Blog científico

Tenemos muchas cosas para contarte

Blog científico

Publicado el 08 de marzo de 2014 por América Valenzuela

Museum pieces that come back to life on Twitter

Our dear Miguelón and his inseparable friend Lucy have many friends on social media. There are many pieces in museums, zoos and universities that come to life on Twitter. Here are some of my favourites. Sue is the largest and best-preserved fossil skeleton of a T-rex in the world. She is 67 million years old and lives in the Field Museum of Chicago. She is called Sue in honour of her discoverer, palaeontologist Sue Hendrickson. She was discovered in 1990 at a site in South Dakota. Ten years later, in 2000, the assembled reconstruction of her skeleton was placed in the museum and since then, she is the irreplaceable star of the place. She uses social media to tells us about the activities carried out in the gallery, if she is visiting any other museum or has been the protagonist of a story in the media. She is very friendly, active and interacts with other Twitter users.


The skull of murderer John Bellingham is one of the key pieces of the Barts Pathology Museum in London. Bellingham killed the British Prime Minister in 1812. The penalty for such a crime was execution and that his body would be used to teach anatomy to medical students. The skull of the criminal shares titbits on Twitter about forensic science and reports on the activities of the museum.


The Egyptian cobra that escaped in 2011 from the Bronx Zoo in New York and alerted the population is another of the most entertaining Twitter accounts of zoo inhabitants. This account was born a few hours after its disappearance. Its profile description said: “I am an Egyptian cobra out on the town." It told its imaginary adventures in different places, cafés, shops or museums of the city of New York. It appeared a week later, in a corner of the Bronx Museum itself. Its bio now reads: “I'm an Egyptian cobra back from being out on the town." It is dedicated to sharing fun curiosities about snakes and current affairs.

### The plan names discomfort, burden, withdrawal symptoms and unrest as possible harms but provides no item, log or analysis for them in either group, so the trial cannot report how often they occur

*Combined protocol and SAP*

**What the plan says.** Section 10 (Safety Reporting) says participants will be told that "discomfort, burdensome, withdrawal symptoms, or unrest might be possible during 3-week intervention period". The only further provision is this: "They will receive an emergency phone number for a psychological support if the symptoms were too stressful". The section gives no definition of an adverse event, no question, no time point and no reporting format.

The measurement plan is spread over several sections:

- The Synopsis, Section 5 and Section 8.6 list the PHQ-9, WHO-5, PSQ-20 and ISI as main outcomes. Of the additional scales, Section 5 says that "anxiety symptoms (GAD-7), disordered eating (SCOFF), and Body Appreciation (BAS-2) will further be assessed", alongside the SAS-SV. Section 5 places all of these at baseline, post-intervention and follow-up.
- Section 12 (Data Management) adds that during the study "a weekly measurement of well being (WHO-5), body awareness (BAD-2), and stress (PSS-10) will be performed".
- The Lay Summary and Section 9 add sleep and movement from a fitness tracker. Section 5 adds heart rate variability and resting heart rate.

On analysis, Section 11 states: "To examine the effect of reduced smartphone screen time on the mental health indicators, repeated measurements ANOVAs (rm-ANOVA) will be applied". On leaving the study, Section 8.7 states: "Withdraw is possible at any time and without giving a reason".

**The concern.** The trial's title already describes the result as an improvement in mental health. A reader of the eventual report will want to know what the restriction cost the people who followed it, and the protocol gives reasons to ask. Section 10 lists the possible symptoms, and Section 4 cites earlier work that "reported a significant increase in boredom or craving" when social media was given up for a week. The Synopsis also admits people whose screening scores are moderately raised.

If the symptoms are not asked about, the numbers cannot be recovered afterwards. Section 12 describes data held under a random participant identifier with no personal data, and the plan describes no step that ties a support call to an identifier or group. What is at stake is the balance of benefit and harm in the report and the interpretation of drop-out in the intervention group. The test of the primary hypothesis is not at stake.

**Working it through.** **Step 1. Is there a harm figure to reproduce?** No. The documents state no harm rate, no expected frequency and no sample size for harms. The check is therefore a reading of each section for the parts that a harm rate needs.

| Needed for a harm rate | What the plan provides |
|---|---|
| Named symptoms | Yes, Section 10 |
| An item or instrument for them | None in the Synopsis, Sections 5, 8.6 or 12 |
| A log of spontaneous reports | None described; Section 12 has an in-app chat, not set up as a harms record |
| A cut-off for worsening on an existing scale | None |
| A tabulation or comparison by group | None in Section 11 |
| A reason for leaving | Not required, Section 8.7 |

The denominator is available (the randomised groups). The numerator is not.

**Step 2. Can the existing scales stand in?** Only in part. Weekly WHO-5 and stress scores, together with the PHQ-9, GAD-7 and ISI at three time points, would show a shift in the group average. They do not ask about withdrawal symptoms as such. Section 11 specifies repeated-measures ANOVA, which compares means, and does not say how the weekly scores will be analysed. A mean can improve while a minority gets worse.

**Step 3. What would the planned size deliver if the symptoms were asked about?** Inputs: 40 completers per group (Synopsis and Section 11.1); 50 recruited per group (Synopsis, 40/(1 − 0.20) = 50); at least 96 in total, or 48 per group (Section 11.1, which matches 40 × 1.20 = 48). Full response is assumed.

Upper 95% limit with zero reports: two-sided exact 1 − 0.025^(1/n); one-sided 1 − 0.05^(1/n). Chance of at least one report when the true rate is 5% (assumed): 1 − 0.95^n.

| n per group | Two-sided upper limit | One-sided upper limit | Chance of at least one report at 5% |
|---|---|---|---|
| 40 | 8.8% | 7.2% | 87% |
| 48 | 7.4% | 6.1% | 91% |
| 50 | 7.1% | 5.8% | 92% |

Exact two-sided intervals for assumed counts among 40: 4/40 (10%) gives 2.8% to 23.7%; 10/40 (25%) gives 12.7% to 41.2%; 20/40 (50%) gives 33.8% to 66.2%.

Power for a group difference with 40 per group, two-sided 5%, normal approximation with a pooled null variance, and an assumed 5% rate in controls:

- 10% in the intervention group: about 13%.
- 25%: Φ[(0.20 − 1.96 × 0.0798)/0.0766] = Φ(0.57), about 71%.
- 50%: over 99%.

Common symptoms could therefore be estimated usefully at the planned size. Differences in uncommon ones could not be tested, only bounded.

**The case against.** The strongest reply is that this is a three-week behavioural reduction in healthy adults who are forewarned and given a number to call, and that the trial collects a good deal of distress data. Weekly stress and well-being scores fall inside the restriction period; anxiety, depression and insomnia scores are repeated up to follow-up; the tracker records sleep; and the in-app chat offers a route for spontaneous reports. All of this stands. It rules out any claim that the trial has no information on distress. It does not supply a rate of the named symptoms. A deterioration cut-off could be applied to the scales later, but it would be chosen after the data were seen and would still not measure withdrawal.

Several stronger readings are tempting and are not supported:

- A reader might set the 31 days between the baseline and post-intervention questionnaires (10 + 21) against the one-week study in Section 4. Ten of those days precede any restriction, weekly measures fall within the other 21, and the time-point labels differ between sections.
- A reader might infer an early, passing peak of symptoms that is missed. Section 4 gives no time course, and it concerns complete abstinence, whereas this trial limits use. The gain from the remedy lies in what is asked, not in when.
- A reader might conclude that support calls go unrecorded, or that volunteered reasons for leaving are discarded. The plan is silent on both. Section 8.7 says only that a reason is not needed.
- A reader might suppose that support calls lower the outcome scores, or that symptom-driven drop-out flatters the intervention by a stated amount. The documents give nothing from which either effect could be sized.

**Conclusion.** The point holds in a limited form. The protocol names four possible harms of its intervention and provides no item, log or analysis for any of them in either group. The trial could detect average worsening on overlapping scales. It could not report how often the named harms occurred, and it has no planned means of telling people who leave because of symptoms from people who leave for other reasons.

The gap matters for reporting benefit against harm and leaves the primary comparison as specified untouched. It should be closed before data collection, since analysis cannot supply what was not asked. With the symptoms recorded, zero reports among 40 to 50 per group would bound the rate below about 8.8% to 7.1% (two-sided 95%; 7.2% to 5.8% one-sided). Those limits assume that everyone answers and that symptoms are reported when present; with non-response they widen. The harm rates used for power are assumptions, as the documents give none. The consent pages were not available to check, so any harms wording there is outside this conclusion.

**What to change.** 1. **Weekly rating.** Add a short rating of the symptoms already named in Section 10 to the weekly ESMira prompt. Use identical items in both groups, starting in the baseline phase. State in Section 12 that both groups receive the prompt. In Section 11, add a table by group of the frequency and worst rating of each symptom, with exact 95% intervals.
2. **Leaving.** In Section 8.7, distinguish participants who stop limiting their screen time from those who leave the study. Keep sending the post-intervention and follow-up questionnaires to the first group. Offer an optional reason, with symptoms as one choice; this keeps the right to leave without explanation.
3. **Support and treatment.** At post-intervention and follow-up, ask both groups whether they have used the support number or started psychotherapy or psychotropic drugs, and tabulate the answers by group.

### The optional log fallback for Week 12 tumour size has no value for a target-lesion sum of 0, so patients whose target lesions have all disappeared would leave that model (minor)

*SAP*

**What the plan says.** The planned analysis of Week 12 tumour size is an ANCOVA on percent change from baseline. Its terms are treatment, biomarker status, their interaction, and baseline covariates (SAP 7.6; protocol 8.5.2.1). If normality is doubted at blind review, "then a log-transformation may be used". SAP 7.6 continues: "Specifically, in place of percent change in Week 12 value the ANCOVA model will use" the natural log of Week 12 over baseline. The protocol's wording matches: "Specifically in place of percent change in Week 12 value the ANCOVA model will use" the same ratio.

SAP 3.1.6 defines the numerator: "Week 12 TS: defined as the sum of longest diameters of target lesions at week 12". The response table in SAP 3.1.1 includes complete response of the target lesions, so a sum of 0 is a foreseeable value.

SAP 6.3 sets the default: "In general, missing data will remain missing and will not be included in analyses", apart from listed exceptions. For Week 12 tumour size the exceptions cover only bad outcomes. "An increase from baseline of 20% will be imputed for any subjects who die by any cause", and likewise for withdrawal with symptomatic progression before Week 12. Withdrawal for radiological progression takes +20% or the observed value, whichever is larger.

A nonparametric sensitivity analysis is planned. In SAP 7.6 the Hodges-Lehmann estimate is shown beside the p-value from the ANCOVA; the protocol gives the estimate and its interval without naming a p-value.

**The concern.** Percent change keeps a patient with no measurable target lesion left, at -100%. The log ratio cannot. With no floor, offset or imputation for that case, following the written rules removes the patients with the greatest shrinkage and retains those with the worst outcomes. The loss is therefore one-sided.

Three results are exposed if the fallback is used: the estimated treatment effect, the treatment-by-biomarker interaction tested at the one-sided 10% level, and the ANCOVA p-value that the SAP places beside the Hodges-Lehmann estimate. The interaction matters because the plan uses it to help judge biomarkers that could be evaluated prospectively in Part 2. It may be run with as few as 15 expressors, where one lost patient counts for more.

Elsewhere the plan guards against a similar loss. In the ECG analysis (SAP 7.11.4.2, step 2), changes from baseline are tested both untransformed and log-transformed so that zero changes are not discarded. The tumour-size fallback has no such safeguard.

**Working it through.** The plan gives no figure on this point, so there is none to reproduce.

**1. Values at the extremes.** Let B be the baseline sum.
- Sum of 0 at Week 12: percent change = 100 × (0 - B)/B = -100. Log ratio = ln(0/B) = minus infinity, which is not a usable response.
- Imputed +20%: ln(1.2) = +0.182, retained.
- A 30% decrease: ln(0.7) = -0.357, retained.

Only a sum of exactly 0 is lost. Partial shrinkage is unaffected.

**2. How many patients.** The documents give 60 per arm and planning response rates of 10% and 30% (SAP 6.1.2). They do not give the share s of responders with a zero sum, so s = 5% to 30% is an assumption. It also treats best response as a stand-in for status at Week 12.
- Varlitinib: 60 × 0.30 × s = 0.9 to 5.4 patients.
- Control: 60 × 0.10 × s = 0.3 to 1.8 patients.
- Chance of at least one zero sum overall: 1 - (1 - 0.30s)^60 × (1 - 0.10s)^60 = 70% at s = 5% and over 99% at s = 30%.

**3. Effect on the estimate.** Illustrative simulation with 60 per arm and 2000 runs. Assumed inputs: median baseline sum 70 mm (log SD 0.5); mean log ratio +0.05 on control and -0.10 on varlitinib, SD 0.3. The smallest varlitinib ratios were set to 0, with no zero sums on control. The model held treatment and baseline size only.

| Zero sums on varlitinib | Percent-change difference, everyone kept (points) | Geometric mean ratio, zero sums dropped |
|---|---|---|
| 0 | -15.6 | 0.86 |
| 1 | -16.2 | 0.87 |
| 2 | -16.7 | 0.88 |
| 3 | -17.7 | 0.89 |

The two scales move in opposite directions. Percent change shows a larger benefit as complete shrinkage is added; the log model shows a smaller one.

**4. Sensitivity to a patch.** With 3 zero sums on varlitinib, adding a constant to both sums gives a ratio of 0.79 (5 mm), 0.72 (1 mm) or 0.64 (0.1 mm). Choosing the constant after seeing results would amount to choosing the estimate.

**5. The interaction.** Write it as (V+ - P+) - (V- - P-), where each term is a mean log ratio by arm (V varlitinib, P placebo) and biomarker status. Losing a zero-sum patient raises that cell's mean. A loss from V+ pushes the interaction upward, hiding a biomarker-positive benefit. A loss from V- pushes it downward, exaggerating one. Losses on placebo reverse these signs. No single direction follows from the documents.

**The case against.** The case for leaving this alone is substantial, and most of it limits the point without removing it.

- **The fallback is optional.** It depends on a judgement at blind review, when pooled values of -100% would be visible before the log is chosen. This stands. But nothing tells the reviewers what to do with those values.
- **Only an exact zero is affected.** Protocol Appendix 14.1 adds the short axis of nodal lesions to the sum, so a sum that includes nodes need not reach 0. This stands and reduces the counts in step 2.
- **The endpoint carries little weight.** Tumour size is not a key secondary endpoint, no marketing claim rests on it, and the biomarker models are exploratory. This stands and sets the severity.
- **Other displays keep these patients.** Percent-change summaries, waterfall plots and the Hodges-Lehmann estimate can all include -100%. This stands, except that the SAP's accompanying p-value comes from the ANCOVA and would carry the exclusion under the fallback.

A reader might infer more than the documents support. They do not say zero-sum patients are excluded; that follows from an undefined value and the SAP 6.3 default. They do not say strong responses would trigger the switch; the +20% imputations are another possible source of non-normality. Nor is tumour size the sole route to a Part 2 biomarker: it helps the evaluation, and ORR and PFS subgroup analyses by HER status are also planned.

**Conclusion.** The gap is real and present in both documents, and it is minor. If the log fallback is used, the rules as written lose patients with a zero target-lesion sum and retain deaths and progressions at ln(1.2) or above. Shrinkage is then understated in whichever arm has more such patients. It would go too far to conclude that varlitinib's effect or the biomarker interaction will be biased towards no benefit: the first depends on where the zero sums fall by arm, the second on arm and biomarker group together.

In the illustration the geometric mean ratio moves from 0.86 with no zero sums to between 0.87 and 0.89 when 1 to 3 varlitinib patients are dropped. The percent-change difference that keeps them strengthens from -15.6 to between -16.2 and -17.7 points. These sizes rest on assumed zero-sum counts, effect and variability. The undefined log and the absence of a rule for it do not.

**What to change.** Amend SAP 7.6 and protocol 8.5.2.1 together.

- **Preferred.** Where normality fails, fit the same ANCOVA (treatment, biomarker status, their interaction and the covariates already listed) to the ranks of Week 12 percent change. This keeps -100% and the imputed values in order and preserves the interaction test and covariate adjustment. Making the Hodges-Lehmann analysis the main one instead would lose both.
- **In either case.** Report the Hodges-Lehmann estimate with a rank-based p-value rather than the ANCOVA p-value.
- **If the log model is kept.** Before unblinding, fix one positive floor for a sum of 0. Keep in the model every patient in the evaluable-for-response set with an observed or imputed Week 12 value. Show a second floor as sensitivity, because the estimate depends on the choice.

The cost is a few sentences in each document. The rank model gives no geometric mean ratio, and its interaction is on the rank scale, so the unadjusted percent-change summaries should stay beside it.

Another of the emblematic pieces of a museum with Twitter is the whale hanging from the ceiling of the Museum of Natural History in New York. The truth is that it is not very active. Impressing museum visitors in the flesh must take up a lot of its time. Occasionally, it drums a tweet with its fins to tell us about the current state of its living and wild companions or to explain how they take care of it in the gallery. The other day it said it was covered in dust, that it would get clean and shared a link to a video stream so we could see how the museum staff left it sparkling clean. It is an activity that seems extremely curious to those of us who do not work at a museum. That is why it shows it.


The fossil of the first fish that began to walk on land, the Tiktaalik roseae, has a Twitter account and lives in a university and not in a museum. Scientists at the University of Chicago, led by palaeontologist Neil Shubin, found its remains on Ellesmere Island in the Canadian Arctic in 2004. When the Tiktaalik lived on those lands, 375 million years ago, they were subtropical areas of shallow marshlands.  This fossil now comes alive to tweet to keep us abreast of all the news about itself, like its presence in exhibitions, new scientific studies and to have fun and interact as another Twitter user. These are just some of the many museum pieces you can find spreading science on social network Twitter. You can find many more in this list.

América Valenzuela